"Do it, right arm, so we'll mirror each other," I said.
He nodded and made a quick slash across his right upper arm. His breath hissed, almost a gasp.
"Kneel with me." I knelt, and he followed me down, mirroring me as I asked. A man who could follow directions; not bad.
I bent my left arm at the elbow and raised it so the fingertips were head-high, elbow shoulder-high. He did the same. "We clasp hands and press the cuts together."
He hesitated, immobile.
"What's the matter?" I asked.
He shook his head, two quick shakes, and his hand wrapped around mine. His arm was longer than mine, but we managed.
His skin felt uncomfortably cool against mine. I glanced up at his face, but I couldn't read it. I had no idea what he was thinking. I took a deep, cleansing breath and began. "We give our blood to the earth. Life for death, death for life. Raise the dead to drink our blood. Let us feed them as they obey us."
His eyes did widen then; he understood. One hurdle down. I stood and drew him with me. I led him along the blood circle. I could feel it, like an electric current up my spine. I stared straight into his eyes. They were almost silver in the moonlight. We walked the circle and ended where we had begun, by the sacrifice.
We sat in the blood-soaked grass. I dabbed my right hand in the still-oozing blood of the goat's wound. I was forced to kneel to reach Zachary's face. I smeared blood over his forehead, down his cheeks. Smooth skin, the rub of new beard. I left a dark handprint over his heart.
The woven band was like a ring of darkness on his arm. I smeared blood along the beads, fingertips finding the soft brush of feathers worked into the string. The gris-gris needed blood, I could feel that, but not goat blood. I shrugged it away. Time to worry about Zachary's personal magic later.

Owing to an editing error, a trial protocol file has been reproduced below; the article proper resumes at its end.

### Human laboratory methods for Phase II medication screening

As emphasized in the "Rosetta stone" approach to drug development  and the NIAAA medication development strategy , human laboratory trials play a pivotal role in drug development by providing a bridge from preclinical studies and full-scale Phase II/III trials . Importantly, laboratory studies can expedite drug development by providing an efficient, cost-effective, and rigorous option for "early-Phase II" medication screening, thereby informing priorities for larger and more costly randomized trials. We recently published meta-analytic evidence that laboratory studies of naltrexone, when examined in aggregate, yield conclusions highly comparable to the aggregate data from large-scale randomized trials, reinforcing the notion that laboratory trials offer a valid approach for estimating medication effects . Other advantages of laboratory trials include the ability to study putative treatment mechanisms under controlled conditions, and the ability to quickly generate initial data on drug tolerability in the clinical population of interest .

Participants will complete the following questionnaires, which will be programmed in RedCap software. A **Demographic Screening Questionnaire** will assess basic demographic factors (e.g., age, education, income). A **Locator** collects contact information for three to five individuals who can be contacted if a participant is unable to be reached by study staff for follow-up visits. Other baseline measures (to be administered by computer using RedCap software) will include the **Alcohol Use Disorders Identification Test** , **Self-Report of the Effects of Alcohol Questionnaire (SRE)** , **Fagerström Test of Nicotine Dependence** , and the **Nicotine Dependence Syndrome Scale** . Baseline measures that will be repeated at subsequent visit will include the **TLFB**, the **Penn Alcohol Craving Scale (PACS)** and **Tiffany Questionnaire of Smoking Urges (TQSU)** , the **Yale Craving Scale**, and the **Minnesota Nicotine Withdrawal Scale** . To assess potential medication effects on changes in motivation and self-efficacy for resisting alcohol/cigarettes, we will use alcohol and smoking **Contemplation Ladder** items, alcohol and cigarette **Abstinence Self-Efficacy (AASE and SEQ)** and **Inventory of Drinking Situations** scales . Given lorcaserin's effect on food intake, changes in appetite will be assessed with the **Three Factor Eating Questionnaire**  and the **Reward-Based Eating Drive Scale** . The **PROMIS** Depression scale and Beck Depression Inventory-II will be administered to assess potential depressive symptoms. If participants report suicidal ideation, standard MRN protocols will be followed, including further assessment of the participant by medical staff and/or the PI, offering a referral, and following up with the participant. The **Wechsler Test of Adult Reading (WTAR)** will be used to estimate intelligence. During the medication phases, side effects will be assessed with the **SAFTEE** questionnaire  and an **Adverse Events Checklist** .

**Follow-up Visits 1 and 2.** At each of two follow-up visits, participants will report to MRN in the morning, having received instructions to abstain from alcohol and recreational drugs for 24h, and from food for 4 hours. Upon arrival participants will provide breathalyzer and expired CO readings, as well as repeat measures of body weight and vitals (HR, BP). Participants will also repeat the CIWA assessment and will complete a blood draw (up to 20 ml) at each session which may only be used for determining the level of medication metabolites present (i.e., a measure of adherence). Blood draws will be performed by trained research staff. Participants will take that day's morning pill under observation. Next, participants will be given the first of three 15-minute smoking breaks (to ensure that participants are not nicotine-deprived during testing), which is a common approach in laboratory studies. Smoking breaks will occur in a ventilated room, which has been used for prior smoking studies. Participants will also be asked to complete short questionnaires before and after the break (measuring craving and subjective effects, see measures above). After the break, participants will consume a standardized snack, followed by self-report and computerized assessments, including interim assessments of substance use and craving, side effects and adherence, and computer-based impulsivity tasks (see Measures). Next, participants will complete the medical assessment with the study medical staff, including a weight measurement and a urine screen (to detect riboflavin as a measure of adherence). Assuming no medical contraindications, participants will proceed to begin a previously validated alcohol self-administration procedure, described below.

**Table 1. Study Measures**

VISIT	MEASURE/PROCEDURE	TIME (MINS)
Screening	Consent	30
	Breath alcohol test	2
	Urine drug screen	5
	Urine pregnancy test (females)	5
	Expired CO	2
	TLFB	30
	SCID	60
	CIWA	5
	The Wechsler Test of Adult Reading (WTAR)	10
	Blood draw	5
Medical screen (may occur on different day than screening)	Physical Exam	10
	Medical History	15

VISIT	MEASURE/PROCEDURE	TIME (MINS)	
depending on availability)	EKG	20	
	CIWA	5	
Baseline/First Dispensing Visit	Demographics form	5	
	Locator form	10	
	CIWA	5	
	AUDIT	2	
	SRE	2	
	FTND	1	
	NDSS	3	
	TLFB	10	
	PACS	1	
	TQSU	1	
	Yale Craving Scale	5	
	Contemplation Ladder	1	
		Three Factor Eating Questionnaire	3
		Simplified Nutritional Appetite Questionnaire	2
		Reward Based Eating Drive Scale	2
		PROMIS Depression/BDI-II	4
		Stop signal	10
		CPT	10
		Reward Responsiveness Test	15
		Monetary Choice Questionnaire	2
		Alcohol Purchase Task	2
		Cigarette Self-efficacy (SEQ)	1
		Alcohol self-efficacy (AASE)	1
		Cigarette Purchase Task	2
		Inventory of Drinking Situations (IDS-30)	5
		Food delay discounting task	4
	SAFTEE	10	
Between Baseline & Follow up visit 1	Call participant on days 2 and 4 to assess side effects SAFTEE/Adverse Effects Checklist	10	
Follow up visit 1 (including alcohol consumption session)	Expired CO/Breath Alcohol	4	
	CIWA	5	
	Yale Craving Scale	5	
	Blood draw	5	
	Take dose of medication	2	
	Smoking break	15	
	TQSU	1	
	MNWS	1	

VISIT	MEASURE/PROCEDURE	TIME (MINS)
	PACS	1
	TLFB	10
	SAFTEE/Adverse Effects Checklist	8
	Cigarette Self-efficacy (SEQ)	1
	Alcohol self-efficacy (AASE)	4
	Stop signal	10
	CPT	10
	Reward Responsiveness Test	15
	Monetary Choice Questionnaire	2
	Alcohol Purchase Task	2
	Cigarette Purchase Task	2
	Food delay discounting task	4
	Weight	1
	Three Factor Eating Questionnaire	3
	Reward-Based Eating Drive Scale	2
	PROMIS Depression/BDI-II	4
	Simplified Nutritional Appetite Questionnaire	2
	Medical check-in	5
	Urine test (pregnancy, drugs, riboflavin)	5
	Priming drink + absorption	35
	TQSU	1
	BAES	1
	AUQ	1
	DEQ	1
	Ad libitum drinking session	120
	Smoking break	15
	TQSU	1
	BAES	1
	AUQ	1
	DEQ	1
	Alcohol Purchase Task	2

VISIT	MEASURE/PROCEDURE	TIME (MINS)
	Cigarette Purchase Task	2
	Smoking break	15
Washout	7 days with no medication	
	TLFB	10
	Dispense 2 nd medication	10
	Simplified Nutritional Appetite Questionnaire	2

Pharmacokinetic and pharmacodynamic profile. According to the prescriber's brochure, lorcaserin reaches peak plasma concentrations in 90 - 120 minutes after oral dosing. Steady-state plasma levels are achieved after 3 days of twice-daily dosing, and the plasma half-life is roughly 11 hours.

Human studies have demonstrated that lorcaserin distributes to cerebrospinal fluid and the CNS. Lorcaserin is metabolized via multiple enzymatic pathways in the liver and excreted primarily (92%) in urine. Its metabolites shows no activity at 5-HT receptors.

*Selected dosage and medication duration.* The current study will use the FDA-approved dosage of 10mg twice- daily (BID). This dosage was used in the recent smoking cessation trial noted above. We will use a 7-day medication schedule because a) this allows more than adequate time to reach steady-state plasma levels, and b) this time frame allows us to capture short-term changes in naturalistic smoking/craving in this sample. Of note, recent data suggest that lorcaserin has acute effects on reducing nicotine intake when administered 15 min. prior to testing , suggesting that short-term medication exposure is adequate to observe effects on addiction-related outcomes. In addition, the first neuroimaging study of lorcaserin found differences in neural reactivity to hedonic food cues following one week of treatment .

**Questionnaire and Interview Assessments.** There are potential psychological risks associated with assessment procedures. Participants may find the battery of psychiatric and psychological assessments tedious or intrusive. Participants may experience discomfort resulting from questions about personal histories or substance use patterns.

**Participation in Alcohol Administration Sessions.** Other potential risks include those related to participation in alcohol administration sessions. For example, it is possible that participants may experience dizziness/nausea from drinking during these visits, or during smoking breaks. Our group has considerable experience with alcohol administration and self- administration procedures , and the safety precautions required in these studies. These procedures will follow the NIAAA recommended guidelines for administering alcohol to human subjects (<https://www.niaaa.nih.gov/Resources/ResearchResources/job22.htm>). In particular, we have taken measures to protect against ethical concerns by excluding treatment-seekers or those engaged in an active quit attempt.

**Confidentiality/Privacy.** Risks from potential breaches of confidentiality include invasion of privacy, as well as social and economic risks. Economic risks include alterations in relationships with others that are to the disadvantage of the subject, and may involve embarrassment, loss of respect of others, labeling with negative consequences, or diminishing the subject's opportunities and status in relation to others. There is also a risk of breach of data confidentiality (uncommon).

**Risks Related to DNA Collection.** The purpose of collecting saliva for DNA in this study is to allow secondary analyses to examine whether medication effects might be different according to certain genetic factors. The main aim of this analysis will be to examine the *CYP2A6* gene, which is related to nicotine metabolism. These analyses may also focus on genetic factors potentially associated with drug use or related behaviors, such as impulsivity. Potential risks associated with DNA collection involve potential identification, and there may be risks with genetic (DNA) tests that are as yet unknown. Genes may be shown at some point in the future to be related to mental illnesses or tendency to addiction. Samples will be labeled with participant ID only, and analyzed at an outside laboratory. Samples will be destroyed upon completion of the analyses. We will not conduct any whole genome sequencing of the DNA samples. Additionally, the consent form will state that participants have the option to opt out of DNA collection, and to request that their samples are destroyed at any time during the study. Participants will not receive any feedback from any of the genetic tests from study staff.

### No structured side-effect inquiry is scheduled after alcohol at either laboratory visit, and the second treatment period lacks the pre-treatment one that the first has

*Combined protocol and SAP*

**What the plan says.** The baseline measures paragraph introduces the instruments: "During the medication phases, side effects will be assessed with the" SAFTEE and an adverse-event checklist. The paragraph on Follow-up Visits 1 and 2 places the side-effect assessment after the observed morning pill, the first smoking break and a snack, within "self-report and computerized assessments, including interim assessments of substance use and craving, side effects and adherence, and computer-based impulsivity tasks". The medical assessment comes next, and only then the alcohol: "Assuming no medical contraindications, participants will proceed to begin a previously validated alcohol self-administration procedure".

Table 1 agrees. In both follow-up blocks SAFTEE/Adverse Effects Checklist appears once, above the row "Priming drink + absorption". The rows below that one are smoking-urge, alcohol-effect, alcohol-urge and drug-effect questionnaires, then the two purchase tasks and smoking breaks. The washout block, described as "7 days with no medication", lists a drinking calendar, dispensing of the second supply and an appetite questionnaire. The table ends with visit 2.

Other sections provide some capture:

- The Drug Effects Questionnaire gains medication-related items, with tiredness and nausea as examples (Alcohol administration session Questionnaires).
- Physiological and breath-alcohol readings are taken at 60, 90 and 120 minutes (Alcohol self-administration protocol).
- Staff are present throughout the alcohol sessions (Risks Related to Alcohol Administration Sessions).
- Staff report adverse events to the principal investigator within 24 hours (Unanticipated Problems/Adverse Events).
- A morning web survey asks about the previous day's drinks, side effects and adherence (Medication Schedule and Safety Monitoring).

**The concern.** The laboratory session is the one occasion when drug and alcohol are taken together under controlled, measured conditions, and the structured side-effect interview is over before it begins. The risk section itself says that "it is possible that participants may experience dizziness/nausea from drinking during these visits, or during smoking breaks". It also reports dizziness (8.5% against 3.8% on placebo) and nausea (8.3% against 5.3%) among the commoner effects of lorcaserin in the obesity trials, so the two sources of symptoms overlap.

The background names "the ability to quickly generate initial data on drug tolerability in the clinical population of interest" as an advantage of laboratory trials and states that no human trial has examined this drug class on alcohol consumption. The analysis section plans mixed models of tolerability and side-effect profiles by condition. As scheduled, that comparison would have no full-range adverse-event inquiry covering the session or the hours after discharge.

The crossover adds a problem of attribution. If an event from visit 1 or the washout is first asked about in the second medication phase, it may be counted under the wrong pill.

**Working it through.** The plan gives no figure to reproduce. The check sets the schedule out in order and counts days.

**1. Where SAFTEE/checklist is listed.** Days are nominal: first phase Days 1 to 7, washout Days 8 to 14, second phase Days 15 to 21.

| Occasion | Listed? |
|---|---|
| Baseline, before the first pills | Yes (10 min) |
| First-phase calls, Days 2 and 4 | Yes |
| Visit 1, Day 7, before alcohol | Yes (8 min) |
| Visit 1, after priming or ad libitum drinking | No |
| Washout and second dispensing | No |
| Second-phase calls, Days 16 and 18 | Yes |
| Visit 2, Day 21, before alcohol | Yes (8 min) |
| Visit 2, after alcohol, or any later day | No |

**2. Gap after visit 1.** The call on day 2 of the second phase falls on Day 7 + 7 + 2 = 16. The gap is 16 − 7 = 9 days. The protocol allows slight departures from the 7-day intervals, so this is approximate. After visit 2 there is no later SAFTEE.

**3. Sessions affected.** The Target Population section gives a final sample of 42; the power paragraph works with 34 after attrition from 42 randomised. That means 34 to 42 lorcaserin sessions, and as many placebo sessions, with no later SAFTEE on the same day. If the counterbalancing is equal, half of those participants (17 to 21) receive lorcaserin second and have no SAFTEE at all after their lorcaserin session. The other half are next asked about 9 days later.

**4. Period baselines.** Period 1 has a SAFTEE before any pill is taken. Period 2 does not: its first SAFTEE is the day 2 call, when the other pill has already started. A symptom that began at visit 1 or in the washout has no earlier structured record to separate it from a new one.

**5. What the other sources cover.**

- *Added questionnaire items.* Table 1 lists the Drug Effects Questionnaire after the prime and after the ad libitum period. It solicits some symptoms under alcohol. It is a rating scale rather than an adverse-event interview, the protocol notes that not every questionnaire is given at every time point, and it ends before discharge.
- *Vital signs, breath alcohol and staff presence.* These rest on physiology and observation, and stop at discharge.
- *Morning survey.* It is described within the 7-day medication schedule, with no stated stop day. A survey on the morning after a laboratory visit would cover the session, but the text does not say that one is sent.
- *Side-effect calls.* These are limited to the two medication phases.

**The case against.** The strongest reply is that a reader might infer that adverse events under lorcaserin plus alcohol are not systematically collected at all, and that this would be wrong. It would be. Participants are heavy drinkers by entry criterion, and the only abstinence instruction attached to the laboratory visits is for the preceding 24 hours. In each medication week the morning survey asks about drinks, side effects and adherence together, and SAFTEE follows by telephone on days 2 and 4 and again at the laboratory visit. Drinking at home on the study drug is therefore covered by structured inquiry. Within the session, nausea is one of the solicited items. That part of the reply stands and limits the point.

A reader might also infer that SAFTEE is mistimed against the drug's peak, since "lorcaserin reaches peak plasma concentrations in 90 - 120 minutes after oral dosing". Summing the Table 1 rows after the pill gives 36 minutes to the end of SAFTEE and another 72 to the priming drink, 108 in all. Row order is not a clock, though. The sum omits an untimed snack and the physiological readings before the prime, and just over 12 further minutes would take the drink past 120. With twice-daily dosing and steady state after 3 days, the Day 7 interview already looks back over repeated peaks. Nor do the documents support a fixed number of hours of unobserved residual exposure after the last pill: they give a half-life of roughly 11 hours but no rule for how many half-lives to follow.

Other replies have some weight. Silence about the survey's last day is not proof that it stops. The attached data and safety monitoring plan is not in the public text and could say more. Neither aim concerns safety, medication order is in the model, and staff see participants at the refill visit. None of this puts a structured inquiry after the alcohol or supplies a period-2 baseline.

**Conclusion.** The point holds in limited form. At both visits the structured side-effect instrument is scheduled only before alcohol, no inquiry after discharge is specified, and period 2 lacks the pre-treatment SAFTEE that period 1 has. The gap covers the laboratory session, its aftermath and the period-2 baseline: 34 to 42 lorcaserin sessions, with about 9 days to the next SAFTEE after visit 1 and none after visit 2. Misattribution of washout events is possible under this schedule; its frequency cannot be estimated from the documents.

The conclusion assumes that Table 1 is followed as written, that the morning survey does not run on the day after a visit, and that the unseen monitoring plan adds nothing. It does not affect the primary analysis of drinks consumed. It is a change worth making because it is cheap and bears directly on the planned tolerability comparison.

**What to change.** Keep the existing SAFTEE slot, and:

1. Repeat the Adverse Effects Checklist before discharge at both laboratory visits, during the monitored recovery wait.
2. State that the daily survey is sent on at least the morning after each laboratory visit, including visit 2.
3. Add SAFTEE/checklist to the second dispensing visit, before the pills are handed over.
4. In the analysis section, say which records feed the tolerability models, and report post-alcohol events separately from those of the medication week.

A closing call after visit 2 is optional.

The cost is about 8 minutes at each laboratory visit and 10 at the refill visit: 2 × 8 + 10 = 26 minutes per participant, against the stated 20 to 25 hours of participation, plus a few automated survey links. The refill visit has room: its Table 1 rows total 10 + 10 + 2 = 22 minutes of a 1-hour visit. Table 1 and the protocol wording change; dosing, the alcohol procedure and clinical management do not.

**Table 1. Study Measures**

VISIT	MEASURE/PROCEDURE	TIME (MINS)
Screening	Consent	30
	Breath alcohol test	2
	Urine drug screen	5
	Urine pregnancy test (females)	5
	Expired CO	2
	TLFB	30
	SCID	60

He smeared blood on my face. Fingertips only, as if afraid to touch me. I could feel his hand shake as he traced my cheek. The blood was a cool wetness over my breast. Heart blood.
Zachary unscrewed the jar of homemade ointment. It was a pale off-white color with flecks of greenish light in it. The glowing flecks were graveyard mold.
I rubbed ointment over the blood smears. The skin soaked it up.
He brushed the cream on my face. It felt waxy, thick. I could smell the pine scent of rosemary for memory, cinnamon and cloves for preservation, sage for wisdom, and some sharp herb, maybe thyme, to bind it all together. There was too much cinnamon in it. The night suddenly smelled like apple pie.
We went together to smear ointment and blood on the tombstone. The name was only soft grooves in the marble. I traced them with my fingertips. Estelle Hewitt. Born 18 something, died 1866. There had been more writing below the date and name, but it was gone, beyond reading. Who had she been? I had never raised a zombie that I knew nothing about. It wasn't always a good idea, but then this whole thing wasn't a good idea.